Yeah, I've been reading today about the chokuto (the single edge version).
Originally Posted by NeilG
I knew that the Samurai swords were original straight(er), so I made the mistake to mix up the name "ninjato" and "chokuto" (which I hadn't heard of until today), because a "ninjato" is described as having a straight blade and I knew that the "ninjato" wasn't an exclusive "ninja" weapon, but just the standard sword of Samurai, which they used in normal battle as also in covert ops.
So I thought that instead calling them "old style" katana or "old style" tachi when the new design became standard, these swords were called "ninjato", but I stand corrected.
The changing of the curve is described to the event of the first Mongolians attempt to conquer Japan. It was mentioned briefly in the series "Storm from the East" (how the mind works that I remember that since it's about twenty years since I saw it), in a documentary about traditional sword making in modern Japan and several texts about sword making refer to that event as the reason why Japanese sword design started to change to become more curved.
Originally Posted by Jiujitsu77
Originally Posted by Humanzee
Originally Posted by jk55299 on Keysi Fighting Method
The real deadly:
Sorry, guys, late to the party...
Dear Future N00B contemplating necroing this thread: Please read the JMA Forum stickies first. They help. Then read through this thread completely, especially the link to eBudo about the complete absence of evidence for a historical ninjato. Then think long and hard about whether or not you really want to add to the thread.
There's a lot of overlap in design - tachi were generally longer and more curved than katana, but not necessarily. Also some tachi were modified to be worn katana-style, changing the mounts and cut down if necessary. The way to tell which is which is to look at the tang - the mei (signature) is always on the outside of the blade as it was originally intended to be worn.
Originally Posted by ashkelon
I've never heard of that. If you're doing that you are giving up a huge advantage in maai to your opponent. We have kata in kendo where we do kodachi vs tachi (tachi in the more general sense of long sword, not specific style) but I always imagined it to be of necessity - ie you've lost or broken your tachi so you are down to your kodachi.
What about the shorter (kodachi or wakizashi) or broken sword in a longer saya, is there indication of that existing historically? supposedly it gives a speed advantage when drawing.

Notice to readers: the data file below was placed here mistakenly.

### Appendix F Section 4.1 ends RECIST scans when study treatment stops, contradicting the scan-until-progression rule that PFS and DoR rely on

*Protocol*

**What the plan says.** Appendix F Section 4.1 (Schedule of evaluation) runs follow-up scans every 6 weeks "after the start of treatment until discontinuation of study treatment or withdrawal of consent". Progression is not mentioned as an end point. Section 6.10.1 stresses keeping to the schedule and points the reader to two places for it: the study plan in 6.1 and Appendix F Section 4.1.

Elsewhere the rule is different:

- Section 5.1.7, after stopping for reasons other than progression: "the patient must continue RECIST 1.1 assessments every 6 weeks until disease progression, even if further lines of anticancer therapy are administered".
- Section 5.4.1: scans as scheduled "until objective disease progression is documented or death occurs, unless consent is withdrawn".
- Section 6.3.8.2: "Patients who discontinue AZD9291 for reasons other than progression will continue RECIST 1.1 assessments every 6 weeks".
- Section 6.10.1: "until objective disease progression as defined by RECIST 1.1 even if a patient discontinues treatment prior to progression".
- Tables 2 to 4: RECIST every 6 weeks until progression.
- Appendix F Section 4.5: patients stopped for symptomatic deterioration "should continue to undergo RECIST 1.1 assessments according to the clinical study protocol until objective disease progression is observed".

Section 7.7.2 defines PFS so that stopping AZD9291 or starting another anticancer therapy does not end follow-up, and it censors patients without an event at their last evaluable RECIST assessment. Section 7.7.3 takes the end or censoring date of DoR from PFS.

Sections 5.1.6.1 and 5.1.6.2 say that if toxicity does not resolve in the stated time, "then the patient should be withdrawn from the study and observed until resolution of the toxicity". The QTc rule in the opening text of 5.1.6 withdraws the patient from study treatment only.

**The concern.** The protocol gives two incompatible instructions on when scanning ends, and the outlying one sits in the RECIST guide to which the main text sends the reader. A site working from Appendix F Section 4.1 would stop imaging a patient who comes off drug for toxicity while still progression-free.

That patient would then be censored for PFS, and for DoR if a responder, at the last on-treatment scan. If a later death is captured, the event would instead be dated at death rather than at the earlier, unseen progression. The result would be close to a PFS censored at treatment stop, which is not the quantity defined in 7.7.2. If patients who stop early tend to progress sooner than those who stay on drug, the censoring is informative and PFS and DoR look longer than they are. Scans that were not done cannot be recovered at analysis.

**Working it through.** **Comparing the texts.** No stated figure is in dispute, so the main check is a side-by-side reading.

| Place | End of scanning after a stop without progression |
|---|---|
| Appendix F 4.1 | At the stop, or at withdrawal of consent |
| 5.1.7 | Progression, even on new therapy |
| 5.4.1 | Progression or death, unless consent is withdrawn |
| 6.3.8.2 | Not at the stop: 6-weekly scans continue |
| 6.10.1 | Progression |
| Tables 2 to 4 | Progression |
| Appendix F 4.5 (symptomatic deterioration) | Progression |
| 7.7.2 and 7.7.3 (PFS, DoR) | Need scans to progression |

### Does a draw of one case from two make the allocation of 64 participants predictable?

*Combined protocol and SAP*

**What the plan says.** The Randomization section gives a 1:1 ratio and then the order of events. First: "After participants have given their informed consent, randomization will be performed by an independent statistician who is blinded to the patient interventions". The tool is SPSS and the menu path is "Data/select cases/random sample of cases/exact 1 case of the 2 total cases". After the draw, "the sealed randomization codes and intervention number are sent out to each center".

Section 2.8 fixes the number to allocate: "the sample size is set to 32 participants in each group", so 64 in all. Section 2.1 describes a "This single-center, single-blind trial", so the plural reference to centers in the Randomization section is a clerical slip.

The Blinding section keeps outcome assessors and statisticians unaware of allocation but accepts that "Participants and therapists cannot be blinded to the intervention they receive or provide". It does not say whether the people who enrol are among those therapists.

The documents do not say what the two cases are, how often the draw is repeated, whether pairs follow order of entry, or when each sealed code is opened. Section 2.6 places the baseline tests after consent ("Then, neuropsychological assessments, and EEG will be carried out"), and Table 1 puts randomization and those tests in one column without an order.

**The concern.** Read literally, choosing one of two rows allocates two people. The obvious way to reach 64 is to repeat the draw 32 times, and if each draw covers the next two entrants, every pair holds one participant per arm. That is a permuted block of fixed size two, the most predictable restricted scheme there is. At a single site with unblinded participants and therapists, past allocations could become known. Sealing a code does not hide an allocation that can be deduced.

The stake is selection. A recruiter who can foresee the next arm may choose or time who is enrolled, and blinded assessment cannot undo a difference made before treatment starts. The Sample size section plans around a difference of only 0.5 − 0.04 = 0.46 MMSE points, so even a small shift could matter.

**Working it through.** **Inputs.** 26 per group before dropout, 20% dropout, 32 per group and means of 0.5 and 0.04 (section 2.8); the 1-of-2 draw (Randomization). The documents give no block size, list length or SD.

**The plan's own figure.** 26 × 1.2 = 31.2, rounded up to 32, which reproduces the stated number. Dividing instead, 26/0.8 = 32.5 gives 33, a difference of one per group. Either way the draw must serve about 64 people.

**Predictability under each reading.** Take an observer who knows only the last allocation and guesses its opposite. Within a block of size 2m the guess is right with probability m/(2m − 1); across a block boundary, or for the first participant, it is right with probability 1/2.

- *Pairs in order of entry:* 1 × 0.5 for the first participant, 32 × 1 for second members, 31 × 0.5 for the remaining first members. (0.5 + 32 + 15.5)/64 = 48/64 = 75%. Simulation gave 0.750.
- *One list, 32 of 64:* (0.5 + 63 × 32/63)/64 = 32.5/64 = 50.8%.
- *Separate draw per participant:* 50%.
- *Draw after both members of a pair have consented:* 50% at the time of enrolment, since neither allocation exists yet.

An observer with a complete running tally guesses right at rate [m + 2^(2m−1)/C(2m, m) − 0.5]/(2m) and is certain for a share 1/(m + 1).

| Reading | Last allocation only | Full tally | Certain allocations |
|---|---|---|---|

I think the idea was for indoors use, where the shorter blade would be useful. but I'm skeptical about it, sounds very anecdotal.
I've heard the following about the shorter blade in the longer saya:
1.) It's supposed to be faster to draw.
2.) It's intended to throw off the opponent's distancing (ma-ai)
3.) It is easier to manuever in confined spaces.
Bujinkan sword training has a notoriously poor reputation on Bullshido. I have no sword training outside of Bujinkan, so I can't really compare. Nor do I thnk I can "defend" Booj sword training.
I have a "shinobigatana" made to Hatsumi's description of the shorter, curved blade in a longer scabbard. It's a neat artifact. Having one has made me ponder the explanations I've been given.
When I was young and impressionable, I heard a lot of stories about how old martial arts schools jealously guarded their secrets from each other. Of course, as I've trained, I've learned that good martial arts tend to have many similarities. There aren't that many real secrets. So I think the short sword in the long saya is intended to be an example of a martial arts "secret." It's a trick to throw off the opponent. But it's a definitely a short-lived trick, and that's why you need to keep it a secret. Because it's unorthodox it might give you an advantage early, but once the secret is known, any advantage quickly disappears.
I think that's the lesson, whether or not the sword is of ancient vintage or not. I've never heard of an old sword like this being found. In fact, I strongly suspect it's another myth manufactured by Hatsumi. But I've got no proof either way.
When my Hang Yuet Dan Do training is further along, we can have the first Bullshido bladed weapon throwdown.
Originally Posted by Styygens
Wait..that might be illegal.
Kendo biatch. I'm down for one of those, although my ninjer training consists of laughing at a lot of ninja demos.
Originally Posted by W. Rabbit
I would have no problem w/ some kendo-play. Long arms, fast reflexes, no fear (just kidding, I'm a coward).
Unless it's steel or at least aluminum, it's just LARPing.
Originally Posted by bobyclumsyninja
As you said previously, there's the legal issue...I don't think you could get away with anything but LARPing from a legal standpoint.
Originally Posted by W. Rabbit
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